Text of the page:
June 2nd, 2016


Former Assistant Energy Secretary for Energy Efficiency and Renewable Energy, U.S. Department of Energy

2020 Democratic Presidential Candidate, Activist, Businessman


When the Paris climate summit convened last December, there was a surprise guest – corporate America. Wall Street giants such as Coca-Cola, Disney and Wal-Mart gave their blessing to the agreement signed by nearly 200 countries, signaling that the fight against global warming has become more than a grass-roots effort. But the climate treaty came under swift political attack in the United States, and Donald Trump recently said he would cancel the deal if he is elected president. So what’s next?

At a recent Climate One event, former Assistant Energy Secretary Andy Karsner and billionaire activist Tom Steyer offered their assessment of the Paris outcome, and discussed what we can expect going forward.

Karsner, a veteran of several previous COPs, led off by expressing dismay at the glacial pace of progress. “I don't think anybody anticipated in Rio all that time ago that it would take almost a quarter-century to get to some sort of uniform global consensus…everybody rowing in the boat in the same direction for the same purpose,” he says. “That's what Paris was, and it was important because Paris was the end, no matter what.

“In other words, the end of negotiation needs to yield the beginning of demonstrable, measurable, potentially enforceable action that takes us onto a pathway and trajectory to realize the objectives.”

But is all of America on board with those objectives? Host Greg Dalton pointed out that the Bali summit, which laid the groundwork for Paris, was held under a Republican president. Yet since then, Republicans seem to have abandoned the climate change issue. Steyer thinks the fault lies with party leaders.

“The fact of the matter is, Americans have moved very substantially on this, including Republicans, including the vast bulk of American business people…we are being held hostage by elected officials who are not actually representing the views of their own constituents, of their own party.”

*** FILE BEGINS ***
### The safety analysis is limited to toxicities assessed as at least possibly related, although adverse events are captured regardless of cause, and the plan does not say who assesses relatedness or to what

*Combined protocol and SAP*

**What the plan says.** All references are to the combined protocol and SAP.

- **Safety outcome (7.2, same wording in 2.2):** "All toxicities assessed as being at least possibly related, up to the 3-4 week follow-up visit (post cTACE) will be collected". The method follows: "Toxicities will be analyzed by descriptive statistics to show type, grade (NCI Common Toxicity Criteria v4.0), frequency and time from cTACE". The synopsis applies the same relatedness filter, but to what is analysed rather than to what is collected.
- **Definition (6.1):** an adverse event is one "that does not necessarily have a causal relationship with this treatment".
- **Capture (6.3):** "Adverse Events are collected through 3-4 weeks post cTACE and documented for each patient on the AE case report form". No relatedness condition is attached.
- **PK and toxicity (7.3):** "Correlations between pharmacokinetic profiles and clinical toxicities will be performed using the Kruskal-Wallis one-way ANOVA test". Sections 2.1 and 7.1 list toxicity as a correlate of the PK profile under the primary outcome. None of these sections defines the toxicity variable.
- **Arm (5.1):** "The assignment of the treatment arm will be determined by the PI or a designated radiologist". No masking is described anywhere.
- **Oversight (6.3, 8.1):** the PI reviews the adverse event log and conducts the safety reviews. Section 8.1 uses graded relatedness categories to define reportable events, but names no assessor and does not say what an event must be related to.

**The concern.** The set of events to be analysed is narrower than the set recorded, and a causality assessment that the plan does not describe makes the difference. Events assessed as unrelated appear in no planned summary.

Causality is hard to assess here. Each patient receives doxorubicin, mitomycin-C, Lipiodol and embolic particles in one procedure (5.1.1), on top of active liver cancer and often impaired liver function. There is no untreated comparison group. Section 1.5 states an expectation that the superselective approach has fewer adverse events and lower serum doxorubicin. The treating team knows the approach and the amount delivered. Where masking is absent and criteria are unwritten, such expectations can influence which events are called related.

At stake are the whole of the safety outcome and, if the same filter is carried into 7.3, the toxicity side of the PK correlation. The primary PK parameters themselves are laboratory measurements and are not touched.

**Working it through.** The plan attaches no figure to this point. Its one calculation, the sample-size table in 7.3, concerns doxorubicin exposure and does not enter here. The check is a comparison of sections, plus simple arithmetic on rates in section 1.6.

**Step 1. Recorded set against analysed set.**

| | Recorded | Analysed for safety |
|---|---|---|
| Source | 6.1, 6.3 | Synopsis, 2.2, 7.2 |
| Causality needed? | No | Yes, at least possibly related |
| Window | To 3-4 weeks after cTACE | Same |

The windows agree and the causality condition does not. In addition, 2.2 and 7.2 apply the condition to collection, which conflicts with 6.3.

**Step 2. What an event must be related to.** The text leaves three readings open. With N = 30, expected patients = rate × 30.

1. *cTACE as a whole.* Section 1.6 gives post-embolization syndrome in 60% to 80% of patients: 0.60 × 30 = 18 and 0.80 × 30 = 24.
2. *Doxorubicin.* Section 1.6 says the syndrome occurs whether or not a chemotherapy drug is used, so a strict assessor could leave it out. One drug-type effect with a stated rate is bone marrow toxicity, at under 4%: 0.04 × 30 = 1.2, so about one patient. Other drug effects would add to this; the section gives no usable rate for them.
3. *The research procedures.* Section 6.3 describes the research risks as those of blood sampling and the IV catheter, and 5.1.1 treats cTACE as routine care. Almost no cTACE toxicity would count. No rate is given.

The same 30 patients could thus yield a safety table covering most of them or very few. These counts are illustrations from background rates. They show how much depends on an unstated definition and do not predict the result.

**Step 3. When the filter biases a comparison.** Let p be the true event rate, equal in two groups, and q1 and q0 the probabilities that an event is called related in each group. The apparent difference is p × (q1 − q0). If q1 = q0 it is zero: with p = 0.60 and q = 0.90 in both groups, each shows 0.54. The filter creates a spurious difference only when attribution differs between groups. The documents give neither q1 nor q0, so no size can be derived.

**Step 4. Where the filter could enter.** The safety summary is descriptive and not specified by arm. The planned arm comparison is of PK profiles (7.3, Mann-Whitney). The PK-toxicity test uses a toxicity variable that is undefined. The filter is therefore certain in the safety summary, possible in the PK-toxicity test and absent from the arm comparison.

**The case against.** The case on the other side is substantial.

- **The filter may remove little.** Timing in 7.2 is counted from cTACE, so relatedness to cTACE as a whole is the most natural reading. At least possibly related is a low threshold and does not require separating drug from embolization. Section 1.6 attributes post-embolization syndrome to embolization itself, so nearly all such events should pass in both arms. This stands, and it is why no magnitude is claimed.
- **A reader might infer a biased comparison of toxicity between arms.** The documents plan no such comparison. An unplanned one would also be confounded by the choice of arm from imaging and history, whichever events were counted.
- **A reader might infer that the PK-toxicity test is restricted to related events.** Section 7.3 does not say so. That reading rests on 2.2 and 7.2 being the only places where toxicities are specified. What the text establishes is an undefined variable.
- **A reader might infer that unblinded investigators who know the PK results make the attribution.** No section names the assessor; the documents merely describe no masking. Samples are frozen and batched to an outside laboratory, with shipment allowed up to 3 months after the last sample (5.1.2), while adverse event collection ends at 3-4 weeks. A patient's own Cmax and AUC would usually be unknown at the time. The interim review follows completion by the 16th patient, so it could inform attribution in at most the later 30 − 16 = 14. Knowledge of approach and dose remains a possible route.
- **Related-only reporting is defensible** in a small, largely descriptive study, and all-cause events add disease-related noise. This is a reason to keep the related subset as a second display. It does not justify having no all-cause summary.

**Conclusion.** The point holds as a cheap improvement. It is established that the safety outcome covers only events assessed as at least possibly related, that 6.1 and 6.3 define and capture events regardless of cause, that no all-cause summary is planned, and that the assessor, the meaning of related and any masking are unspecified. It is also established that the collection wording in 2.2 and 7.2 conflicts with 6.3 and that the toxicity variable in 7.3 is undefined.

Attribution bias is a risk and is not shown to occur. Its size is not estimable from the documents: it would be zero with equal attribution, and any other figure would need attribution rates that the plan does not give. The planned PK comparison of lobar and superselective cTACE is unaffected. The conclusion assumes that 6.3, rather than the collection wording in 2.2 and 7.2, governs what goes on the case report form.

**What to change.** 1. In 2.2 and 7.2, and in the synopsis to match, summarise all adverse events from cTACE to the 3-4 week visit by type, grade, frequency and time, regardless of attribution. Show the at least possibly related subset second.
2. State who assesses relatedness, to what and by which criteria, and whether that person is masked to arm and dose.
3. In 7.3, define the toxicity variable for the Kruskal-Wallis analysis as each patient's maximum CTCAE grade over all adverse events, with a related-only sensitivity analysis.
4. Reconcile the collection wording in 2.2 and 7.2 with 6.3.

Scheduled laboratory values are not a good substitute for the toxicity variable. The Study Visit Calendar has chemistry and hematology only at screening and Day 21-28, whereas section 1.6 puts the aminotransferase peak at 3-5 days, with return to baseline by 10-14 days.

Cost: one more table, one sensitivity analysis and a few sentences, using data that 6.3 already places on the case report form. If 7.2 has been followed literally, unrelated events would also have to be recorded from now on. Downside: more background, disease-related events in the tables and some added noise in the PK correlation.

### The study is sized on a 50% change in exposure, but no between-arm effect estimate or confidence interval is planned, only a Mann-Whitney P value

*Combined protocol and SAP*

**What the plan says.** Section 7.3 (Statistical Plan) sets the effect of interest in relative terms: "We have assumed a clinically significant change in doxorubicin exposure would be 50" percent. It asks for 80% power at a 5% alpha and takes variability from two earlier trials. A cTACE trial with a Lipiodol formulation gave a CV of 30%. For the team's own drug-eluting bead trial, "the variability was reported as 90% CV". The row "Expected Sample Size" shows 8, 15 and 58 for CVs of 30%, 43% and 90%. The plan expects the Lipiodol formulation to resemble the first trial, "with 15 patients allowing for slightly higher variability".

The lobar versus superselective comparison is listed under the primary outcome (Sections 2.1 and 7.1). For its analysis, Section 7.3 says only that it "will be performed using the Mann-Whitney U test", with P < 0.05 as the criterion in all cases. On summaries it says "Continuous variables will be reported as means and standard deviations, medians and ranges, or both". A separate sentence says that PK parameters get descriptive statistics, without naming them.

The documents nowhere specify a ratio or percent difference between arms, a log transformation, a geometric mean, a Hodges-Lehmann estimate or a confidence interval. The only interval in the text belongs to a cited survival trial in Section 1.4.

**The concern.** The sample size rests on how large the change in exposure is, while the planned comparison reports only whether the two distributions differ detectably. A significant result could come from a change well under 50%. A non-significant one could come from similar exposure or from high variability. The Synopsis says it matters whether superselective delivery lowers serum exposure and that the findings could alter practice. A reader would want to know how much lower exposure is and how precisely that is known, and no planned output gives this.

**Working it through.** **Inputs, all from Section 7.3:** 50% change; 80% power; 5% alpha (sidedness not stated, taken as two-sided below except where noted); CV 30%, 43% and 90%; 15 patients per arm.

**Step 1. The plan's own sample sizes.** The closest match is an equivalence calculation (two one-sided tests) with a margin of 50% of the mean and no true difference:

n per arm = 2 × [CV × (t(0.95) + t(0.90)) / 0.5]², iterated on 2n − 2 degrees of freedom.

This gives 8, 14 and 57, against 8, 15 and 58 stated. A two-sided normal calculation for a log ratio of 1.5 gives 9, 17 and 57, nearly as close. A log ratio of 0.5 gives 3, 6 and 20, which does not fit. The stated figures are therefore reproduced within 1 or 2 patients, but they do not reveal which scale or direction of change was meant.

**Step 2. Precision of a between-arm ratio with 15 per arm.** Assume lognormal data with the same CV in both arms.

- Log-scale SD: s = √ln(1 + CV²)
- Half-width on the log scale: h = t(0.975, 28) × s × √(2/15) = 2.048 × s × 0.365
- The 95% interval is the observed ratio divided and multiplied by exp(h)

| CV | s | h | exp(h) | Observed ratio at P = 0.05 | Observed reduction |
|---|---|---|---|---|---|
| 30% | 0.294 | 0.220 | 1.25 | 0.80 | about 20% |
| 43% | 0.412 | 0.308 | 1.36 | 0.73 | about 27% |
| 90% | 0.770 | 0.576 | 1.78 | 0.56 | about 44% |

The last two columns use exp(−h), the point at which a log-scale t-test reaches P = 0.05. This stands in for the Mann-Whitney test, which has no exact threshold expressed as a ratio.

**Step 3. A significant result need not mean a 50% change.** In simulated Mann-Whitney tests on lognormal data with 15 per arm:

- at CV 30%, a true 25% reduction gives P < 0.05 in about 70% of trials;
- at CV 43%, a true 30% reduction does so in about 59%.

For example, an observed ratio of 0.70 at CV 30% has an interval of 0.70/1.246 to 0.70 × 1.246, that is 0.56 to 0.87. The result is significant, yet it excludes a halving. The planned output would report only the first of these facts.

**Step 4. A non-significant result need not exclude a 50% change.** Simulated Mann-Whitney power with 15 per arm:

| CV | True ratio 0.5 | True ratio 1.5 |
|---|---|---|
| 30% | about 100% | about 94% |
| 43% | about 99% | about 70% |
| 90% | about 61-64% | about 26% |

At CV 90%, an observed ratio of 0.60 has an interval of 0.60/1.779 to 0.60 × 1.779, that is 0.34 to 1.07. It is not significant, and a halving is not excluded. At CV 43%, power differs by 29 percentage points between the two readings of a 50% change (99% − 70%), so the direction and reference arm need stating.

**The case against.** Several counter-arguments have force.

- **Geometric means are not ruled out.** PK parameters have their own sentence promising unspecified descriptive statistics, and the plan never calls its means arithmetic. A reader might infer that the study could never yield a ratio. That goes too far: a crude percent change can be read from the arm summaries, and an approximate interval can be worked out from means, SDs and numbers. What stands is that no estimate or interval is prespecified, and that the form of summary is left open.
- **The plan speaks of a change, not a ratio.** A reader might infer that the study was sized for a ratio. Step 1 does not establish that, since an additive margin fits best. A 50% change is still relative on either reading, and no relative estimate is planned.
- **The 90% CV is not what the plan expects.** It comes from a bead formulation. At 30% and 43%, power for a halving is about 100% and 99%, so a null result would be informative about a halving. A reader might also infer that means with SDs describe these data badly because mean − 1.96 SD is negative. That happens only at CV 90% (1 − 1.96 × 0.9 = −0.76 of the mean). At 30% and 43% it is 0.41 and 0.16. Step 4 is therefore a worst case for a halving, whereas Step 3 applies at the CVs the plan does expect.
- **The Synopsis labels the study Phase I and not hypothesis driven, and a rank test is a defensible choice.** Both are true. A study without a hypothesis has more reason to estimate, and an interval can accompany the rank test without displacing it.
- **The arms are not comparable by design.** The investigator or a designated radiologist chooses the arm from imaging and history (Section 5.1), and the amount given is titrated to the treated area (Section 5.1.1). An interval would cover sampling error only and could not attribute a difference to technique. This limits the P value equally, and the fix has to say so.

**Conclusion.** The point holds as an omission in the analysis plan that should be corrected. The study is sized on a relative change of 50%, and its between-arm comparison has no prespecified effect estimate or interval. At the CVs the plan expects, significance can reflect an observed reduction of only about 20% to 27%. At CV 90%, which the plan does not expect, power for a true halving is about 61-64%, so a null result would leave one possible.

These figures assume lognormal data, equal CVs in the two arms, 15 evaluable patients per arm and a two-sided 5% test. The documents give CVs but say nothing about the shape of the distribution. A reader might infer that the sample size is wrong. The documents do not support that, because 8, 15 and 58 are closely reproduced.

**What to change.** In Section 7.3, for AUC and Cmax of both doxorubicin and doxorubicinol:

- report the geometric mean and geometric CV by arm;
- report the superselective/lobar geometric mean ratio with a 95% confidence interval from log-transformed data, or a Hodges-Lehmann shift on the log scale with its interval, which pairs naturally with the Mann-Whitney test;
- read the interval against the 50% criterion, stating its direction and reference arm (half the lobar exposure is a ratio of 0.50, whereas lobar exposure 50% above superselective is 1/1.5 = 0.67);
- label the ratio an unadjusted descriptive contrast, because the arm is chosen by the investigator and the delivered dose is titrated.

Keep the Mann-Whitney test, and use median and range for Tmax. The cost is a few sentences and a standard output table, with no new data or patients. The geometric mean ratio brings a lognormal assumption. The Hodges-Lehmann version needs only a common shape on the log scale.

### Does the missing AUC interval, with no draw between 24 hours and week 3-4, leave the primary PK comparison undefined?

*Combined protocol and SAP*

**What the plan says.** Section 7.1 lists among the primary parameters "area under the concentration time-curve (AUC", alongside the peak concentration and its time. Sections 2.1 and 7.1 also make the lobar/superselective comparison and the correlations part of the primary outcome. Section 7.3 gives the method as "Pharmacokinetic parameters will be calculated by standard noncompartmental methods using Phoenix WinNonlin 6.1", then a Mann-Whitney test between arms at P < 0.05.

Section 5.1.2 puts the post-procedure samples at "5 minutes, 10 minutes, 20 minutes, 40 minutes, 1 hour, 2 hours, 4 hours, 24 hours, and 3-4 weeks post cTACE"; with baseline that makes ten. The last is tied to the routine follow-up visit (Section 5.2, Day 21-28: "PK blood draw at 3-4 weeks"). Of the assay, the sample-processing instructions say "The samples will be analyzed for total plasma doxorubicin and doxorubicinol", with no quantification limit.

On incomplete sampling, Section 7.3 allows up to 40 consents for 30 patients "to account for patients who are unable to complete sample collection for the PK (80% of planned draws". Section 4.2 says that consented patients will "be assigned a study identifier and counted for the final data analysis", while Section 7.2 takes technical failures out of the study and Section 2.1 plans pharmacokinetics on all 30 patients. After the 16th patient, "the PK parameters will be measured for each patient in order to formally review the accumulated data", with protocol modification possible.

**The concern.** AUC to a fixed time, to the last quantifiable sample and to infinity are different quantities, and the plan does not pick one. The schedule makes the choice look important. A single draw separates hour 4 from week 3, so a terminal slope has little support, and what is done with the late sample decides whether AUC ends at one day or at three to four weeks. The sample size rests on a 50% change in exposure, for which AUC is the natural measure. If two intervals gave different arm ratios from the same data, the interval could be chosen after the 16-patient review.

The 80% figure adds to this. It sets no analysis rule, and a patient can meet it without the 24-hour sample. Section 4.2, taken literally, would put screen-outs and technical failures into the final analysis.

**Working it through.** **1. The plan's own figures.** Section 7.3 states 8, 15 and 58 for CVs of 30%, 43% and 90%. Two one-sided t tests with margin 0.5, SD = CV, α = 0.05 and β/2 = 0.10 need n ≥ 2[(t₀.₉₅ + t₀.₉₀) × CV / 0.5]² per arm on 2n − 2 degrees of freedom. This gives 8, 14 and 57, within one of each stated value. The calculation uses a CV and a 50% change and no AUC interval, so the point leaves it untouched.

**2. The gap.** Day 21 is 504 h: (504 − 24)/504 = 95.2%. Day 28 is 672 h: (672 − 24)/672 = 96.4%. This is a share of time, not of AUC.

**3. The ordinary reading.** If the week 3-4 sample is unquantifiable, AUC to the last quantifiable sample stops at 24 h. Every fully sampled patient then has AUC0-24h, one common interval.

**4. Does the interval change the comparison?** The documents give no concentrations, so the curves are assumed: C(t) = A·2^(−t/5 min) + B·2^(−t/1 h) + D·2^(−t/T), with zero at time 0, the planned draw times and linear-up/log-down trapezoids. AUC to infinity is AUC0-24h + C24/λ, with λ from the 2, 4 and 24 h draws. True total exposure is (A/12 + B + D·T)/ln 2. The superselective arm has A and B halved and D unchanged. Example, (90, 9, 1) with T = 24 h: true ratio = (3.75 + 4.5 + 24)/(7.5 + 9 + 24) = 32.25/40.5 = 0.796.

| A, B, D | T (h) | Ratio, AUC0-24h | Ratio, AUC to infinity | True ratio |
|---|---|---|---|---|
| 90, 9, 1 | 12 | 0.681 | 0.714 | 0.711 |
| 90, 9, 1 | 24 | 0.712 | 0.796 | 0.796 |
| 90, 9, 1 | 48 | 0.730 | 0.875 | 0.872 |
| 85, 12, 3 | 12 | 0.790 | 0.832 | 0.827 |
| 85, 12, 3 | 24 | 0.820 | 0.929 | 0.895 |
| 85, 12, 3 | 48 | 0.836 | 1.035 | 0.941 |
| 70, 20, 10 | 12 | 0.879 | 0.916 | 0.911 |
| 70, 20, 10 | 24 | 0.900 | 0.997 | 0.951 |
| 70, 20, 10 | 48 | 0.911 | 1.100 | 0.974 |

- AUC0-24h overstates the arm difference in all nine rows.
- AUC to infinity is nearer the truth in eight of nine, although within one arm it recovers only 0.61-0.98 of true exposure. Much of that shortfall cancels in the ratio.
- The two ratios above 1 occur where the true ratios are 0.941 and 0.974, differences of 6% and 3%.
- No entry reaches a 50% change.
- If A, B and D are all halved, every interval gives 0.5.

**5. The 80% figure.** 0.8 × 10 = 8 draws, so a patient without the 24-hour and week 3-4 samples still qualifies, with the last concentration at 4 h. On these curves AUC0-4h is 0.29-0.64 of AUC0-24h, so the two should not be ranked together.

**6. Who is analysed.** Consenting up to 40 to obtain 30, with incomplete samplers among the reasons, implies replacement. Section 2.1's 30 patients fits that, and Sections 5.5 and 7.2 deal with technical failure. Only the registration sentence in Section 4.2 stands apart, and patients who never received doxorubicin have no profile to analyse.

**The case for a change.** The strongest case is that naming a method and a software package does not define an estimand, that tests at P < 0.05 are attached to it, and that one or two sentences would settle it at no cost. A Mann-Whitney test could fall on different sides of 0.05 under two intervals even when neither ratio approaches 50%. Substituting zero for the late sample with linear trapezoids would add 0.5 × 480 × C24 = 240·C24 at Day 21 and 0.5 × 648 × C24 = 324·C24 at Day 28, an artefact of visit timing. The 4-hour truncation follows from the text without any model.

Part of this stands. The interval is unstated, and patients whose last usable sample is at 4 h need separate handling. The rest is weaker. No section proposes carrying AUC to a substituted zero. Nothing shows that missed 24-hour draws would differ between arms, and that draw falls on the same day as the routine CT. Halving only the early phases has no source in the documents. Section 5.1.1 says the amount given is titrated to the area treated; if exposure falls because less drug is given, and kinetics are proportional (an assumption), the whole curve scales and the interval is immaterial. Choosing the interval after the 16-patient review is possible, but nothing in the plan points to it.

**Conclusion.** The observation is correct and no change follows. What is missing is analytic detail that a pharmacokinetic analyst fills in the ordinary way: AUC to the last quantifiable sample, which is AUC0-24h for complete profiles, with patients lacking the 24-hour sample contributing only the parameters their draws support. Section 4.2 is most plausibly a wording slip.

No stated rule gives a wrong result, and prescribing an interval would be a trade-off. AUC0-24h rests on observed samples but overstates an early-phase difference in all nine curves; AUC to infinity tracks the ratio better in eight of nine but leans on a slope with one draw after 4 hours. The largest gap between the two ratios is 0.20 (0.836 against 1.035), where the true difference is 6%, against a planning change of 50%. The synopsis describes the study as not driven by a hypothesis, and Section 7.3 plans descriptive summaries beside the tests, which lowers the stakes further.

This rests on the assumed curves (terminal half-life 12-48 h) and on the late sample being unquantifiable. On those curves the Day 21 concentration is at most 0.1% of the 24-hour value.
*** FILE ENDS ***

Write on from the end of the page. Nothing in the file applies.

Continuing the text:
In fact, Steyer adds, most of the environmental measures of the past fifty years have passed under Republican administrations, “including the Clean Air Act, the Clean Water Act, the establishment of the EPA, the Endangered Species Act, the Montréal protocols.

“We have traditionally been a bipartisan country when it came to clean air, clean water, preserving our environment, handing on a country to our children and grandchildren that we are proud of.”

But Karsner fears that the current rancorous political atmosphere could be getting in the way. “We should be amplifying an enlightened competition of ideas across the political spectrum… [Instead] we’re regressing into grotesque and ugly soundbites on all sides.

“We are regressing at a time that our problems are scaling beyond our capacity to manage,” Karsner warns. “So we need to catch up or we're going to have the risk of political obsolescence to some degree.”

Both guests are spearheading bipartisan efforts to address the effects of climate change.

Karsner, who manages The Emerson Collective, draws a parallel between today’s fight for environmental equity and earlier social compacts, such as universal access to electricity. “We sort of take that for granted,” he says, “but we now are at the precipice of needing to revise all of that…we have a need to ensure that the social compact itself evolves, so that it's beyond access to electricity and is access to all of the technologies that are available now to improve people's lives.”

Along with Hank Paulsen and Mike Bloomberg, Tom Steyer founded the Risky Business Project, which reports on the business risks of climate change to corporate America.

Their next report, he says, will give a positive spin by showing “down to the community level, what is the impact on jobs, wages, costs of accelerating the move to clean energy based on existing technologies.”

“The idea is to be able to say to people, ‘Let's move beyond the emotion. Let's be as hardheaded as we can be, and present the information objectively, and use that as a basis for making decisions.

“Because if we can do that, then we see this is a huge American problem – and a huge American opportunity,” Steyer concludes. “We are not winning this by being cynical.

“We learned; we’re going to have to go back to our most basic values together.”


Related Links:

NextGen Climate

Emerson Collective

Risky Business Report

This program is underwritten by ClimateWorks and the Energy Foundation. 

Written by: Anny Celsi
Photography: Sonya Abrams